In considering how the BCR’s engagement of antigen triggers signaling, it is helpful to consider what we know about the structure of the BCR. From x-ray crystallographic studies, we know that the antibody Fab does not undergo large conformational changes between the free and antigen-bound states that could transduce the information that the BCR has bound antigen to the BCR’s cytoplasmic domains to initiate signaling.7 However, the BCR is a complicated multichain complex and to date, there is no structure of a complete BCR containing mIg, Ig&agr;, and Ig&bgr;. Thus, a full understanding of the molecular basis of the antigen-induced initiation of BCR signaling will await the determination of the structure of the BCR. Recently, as an effort toward this goal, the structure of the disulphide-linked homodimer of Ig&bgr; was solved, which allowed the modeling of an Ig&agr;-Ig&bgr; heterodimer with the existing structure of the C&agr;4 domain.8 These results predicted an unexpectedly extensive contact surface between the ectodomains of mIg and both Ig&agr; and Ig&bgr; through multiple charged residues that could potentially be sensitive to antigen-induced changes in the BCR’s mIg.

FIG. 9.2. The Structure and Organization of the B-Cell Receptor (BCR). The immunoglobulin (Ig)M BCR is composed of a membrane form of IgM associated with a covalently linked heterodimer of Ig&agr; and Ig&bgr; that contain in their cytoplasmic domains immunoreceptor tyrosine-based activation motifs. The BCR is depicted compartmentalized on the plasma membrane by actin cytoskeleton “fence”9 as proposed by Batista et al.21 Two different views are provided: a side view showing the BCR short cytoplasmic tail and the Ig&agr;-Ig&bgr; tails in the cytosol and a view from above showing the BCRs compartmentalized by actin “fences.”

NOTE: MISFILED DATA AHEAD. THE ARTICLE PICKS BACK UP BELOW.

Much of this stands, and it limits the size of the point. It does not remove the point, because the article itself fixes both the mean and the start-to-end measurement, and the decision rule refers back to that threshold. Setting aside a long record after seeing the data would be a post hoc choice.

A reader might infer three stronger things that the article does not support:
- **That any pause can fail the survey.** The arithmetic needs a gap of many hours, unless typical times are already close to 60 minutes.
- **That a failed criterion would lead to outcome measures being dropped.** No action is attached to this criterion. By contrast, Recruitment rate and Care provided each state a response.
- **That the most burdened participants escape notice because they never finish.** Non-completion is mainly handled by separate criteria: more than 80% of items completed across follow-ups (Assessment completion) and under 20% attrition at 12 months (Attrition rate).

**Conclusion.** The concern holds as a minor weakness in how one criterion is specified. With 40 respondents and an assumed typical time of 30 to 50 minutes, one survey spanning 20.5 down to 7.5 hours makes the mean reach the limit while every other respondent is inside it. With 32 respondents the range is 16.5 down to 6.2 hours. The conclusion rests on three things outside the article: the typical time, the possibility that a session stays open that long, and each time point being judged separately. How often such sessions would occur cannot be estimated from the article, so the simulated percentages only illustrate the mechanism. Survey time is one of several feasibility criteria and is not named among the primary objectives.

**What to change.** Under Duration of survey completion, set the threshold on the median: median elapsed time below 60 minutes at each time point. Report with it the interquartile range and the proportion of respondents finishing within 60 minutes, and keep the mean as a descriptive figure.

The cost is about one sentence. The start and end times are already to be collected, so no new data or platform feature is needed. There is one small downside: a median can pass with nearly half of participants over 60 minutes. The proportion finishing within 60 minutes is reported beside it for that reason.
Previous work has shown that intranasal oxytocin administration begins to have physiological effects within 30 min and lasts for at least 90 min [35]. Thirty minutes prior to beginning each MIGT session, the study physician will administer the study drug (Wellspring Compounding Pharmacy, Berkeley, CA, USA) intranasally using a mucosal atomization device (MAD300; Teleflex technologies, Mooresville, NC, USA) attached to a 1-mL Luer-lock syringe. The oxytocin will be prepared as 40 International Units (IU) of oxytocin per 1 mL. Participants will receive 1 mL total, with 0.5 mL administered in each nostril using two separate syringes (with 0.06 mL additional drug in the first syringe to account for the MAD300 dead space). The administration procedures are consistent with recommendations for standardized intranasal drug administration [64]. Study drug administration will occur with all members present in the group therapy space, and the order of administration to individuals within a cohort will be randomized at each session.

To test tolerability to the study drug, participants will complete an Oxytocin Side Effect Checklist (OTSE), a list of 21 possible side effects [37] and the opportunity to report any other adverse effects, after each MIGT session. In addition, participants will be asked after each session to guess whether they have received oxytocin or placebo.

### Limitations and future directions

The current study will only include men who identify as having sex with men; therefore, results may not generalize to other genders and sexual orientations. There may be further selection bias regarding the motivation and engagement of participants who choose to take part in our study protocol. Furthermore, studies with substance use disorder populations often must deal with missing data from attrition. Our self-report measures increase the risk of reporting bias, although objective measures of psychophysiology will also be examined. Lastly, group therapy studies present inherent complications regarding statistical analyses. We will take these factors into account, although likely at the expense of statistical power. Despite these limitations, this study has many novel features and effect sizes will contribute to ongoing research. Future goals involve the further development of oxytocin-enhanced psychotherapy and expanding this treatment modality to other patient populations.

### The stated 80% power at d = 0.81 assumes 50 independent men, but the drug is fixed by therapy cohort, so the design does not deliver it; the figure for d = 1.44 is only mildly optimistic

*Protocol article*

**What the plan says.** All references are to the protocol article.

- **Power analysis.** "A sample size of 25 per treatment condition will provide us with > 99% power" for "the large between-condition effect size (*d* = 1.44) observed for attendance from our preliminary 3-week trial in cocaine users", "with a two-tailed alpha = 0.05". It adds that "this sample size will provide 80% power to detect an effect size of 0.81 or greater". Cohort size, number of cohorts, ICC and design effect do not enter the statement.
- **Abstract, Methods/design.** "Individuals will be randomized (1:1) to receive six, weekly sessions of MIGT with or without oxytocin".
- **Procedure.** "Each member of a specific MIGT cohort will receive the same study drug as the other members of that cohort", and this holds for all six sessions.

In considering how the BCR’s engagement of antigen triggers signaling, it is also useful to consider the organization of the plasma membrane in which the BCR resides (see Fig. 9.2). Our current understanding of the plasma membrane is that it is not simply a fluid mosaic structure of freely diffusing proteins in a phospholipid bilayer, but rather, the plasma membrane appears to be partitioned into highly dynamic compartments formed by actin cytoskeleton “fences” and actin-anchored protein “pickets.”9,10 These compartments serve to organize the plasma membrane to control the diffusion of membrane proteins and concentrate proteins in one compartment or conversely segregate proteins into separate compartments. The fences and pickets are also
dynamic structures that can disassemble and reassemble during B-cell activation.


Like other MIRRs, the BCR has no intrinsic receptor kinase activity, but upon antigen binding, the ITAM tyrosines in the Ig&agr; and Ig&bgr; chains are phosphorylated by the membrane-tethered kinase Lyn.11,12 The phosphorylation of the BCR ITAMs leads to the recruitment of the Src homology 2 (SH2) domain-containing kinase Syk and the initiation of a variety of downstream signaling pathways described later in this chapter. The focus of this section is on the early events following antigen binding that lead to the phosphorylation of the BCR.